Leading and Trailing Edges: Part 2
How do you ensure aspects like pitch, bevel, crossover, and trailing edges are taken into account? Here, Dr. Green continues his commentary on this valuable aspect of dentistry.
A Flaw of Design: Why Leading & Trailing Edges Matter
While I was helping in the Pankey Scholar Program, the participants would video their patient during the post-case conversation. They would record the movements of the patient in protrusive, left, right radial lateral into crossover, and lateral protrusive.
As I was observing patients in the videos, I would occasionally notice a hesitation once they got to the tips of the cuspid. Sometimes there would also be a quiver of the jaw or muscle twitch. I would usually review the video later with the participant and look at the finished case on the articulator with them. We would talk about how they could put a ‘landing facet’ on cuspids too since they are anterior teeth.
They were beautiful porcelain cases, so I would show them on another set of models how easy it was to do. I told them they would know it was right when the patient’s eyes smiled and the hesitation and muscle twitching went away. Another benefit of a facet on a cuspid is that it is gentler on opposing incisal edges of centrals and laterals in all mandibular movements.
Talking About Edges
One way to talk about the leading and trailing edges: on upper anterior teeth, including cuspids, the leading bevel is at the lingual-incisal junction. The bevel develops naturally on natural teeth. With restorations, the dentist creates it.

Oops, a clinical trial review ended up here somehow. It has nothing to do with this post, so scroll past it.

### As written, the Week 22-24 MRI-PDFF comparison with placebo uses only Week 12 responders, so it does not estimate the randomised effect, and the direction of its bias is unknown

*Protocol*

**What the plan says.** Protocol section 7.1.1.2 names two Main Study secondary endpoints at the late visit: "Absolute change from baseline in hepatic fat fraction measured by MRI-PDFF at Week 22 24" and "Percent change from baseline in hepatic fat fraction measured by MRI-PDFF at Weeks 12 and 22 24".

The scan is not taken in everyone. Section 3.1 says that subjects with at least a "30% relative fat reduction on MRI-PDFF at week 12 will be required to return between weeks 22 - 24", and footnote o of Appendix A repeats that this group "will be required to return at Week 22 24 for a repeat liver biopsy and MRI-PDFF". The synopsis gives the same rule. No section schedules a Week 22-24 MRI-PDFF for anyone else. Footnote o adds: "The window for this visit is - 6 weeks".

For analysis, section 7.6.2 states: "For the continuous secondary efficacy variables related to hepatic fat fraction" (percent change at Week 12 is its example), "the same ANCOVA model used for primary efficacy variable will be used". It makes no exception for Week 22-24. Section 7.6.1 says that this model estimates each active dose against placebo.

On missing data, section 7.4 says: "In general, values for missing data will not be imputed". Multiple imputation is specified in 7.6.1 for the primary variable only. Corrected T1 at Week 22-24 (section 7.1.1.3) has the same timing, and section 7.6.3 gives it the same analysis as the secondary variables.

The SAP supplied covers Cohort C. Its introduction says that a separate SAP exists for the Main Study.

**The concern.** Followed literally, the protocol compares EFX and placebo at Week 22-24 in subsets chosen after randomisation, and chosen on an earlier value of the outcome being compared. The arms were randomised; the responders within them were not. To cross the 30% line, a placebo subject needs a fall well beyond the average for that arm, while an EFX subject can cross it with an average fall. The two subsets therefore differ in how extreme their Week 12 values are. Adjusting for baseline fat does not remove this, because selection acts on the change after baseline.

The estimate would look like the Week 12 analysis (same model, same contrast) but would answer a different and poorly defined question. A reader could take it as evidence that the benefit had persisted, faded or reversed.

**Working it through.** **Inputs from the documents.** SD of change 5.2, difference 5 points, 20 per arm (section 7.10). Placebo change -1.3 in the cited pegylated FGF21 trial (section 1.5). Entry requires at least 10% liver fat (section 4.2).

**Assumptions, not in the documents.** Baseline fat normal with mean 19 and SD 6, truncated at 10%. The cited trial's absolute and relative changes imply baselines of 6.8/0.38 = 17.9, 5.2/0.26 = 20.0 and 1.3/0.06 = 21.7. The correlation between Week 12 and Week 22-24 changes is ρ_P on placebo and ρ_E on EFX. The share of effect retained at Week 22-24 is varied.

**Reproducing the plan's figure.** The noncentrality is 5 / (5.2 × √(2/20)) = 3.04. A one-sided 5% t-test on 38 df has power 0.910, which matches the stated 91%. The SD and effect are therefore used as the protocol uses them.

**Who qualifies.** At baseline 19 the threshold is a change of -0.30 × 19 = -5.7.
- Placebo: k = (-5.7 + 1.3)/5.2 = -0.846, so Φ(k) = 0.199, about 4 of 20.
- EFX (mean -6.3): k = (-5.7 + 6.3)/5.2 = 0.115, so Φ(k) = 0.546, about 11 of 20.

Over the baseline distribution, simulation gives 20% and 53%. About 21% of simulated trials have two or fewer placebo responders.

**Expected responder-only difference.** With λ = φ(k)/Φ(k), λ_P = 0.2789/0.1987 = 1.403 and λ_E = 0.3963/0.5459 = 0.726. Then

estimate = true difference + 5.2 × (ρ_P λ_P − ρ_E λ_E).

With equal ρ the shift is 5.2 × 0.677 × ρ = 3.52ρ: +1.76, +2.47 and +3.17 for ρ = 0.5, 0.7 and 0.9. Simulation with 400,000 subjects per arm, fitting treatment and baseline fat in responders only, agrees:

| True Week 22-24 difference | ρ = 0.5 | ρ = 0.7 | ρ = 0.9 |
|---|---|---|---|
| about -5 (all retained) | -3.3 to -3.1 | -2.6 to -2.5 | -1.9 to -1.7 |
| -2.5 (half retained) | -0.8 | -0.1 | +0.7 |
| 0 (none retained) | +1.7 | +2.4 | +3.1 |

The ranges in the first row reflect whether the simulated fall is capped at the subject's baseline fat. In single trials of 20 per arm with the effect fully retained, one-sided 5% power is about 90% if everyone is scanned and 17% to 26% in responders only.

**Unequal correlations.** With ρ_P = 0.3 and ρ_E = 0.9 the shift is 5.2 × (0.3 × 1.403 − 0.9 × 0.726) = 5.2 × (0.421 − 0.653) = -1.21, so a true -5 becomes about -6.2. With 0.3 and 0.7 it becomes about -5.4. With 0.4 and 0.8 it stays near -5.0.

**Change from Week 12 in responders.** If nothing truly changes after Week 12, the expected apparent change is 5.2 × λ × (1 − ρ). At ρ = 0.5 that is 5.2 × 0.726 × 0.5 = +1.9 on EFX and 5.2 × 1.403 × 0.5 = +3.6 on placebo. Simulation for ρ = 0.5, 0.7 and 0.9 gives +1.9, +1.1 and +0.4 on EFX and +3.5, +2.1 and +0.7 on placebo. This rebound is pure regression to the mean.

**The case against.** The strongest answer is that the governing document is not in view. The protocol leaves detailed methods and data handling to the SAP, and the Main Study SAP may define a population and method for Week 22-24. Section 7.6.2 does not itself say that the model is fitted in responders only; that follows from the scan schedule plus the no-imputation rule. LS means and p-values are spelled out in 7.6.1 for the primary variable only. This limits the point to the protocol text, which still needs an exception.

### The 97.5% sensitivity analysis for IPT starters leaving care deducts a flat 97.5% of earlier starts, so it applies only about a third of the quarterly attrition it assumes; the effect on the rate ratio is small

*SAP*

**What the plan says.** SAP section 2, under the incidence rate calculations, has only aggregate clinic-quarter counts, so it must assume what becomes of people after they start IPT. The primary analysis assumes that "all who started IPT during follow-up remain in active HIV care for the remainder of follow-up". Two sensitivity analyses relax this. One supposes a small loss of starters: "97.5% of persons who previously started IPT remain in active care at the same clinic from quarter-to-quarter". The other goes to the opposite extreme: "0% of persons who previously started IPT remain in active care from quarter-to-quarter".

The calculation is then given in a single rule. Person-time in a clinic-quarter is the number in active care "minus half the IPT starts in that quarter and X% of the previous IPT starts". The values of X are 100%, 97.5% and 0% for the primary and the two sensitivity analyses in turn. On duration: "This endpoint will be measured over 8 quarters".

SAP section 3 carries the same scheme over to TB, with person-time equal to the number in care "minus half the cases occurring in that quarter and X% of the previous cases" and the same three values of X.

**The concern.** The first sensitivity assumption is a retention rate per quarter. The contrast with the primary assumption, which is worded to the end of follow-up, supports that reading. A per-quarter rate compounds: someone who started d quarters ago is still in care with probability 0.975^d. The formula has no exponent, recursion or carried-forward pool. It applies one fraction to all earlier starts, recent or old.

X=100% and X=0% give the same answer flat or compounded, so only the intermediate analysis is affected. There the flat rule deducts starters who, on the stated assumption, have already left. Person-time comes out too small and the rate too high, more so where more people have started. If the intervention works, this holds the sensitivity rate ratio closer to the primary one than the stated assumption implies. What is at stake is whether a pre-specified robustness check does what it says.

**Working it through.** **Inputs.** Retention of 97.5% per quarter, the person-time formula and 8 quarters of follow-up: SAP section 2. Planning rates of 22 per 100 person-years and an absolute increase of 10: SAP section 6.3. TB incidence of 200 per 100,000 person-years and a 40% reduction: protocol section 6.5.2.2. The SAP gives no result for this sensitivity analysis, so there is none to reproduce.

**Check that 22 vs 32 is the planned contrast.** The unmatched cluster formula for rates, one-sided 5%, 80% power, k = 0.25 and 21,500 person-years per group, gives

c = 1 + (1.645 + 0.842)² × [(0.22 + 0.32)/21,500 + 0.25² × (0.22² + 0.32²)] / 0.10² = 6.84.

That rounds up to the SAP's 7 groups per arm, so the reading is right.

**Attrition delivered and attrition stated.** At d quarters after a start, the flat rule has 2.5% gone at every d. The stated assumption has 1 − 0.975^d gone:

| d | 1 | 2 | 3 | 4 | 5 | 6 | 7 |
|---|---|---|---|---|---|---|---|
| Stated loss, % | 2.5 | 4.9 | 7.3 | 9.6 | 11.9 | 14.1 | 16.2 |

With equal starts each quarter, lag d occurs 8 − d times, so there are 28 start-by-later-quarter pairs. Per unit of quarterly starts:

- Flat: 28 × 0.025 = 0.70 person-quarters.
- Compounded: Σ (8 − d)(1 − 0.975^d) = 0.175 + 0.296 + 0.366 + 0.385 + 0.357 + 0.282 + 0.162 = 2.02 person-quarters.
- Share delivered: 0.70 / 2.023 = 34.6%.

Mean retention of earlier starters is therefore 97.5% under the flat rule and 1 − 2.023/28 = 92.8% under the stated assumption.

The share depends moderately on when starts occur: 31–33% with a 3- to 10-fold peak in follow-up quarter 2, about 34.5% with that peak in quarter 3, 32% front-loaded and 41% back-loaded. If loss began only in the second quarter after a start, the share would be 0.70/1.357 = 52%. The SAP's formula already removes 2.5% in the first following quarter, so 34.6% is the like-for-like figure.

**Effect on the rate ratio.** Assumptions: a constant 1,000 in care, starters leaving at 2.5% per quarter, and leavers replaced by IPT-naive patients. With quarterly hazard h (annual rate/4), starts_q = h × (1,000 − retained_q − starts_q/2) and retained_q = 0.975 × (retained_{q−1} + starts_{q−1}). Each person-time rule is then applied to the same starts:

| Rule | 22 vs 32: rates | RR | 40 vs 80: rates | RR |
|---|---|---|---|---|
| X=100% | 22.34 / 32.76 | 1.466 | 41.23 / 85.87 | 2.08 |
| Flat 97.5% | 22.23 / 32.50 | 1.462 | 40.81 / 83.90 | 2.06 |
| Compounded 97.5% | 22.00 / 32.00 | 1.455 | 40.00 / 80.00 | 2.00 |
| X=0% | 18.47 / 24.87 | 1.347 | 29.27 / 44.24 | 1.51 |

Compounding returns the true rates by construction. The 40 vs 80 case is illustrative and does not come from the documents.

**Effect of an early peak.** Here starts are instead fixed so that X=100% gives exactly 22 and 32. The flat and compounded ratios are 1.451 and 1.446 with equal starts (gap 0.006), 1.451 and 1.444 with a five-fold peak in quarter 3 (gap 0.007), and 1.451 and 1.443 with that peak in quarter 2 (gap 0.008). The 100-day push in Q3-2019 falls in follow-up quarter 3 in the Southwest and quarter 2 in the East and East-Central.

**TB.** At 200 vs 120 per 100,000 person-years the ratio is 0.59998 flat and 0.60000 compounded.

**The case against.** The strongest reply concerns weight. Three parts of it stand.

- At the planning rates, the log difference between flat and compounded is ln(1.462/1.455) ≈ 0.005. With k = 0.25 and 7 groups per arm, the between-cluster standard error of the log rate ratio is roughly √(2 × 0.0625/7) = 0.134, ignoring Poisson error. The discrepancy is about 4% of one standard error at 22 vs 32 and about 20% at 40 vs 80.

The leading edge of the lower incisors, including cuspids, is on the facial incisal junction. It is created in natural teeth with normal function. When restorative material is used, it must be managed by the dentist.
The trailing edges and bevels (labial-incisal edge of upper anteriors plus cuspid and lingual-incisal edges of lower anteriors, including cuspids) are always shaping with function. This can lead to micro-fracturing or major sheering of enamel vertically. Therefore, the trailing edge bevel must always be managed by the dentist with intention. The goal should be preventive with natural tooth or any restorative material.
Once a natural tooth has been worn to the point of losing incisal embrasure, the medial and lingual marginal ridge convex Shaw on the lower can act like a chisel against the labial incisal edge of the upper. This is seen often in a crossover position.
Edges, bevels, and pitch may not be simple, but awareness comes in the doing and observing!
One thought on “Leading and Trailing Edges: Part 2”
Hi – I would a couple of “typos” on the Part II that if corrected would probably make more sense to the reader. When talking about Trailing Edges: they do “shape” with function, yet more importantly the trailing edges are “sharpening” with each stroke and the bevel must be reestablished by the dentist from time to time. Secondly, on lower incisors that have been worn and lost their incisal embrasure, the mesial and distal marginal ridge “shape” (instead of Shaw) is convex and can act as a chisel and fracture out a large piece of the upper anterior tooth on the labial aspect of its trailing edge. my “typo’s” – sorry!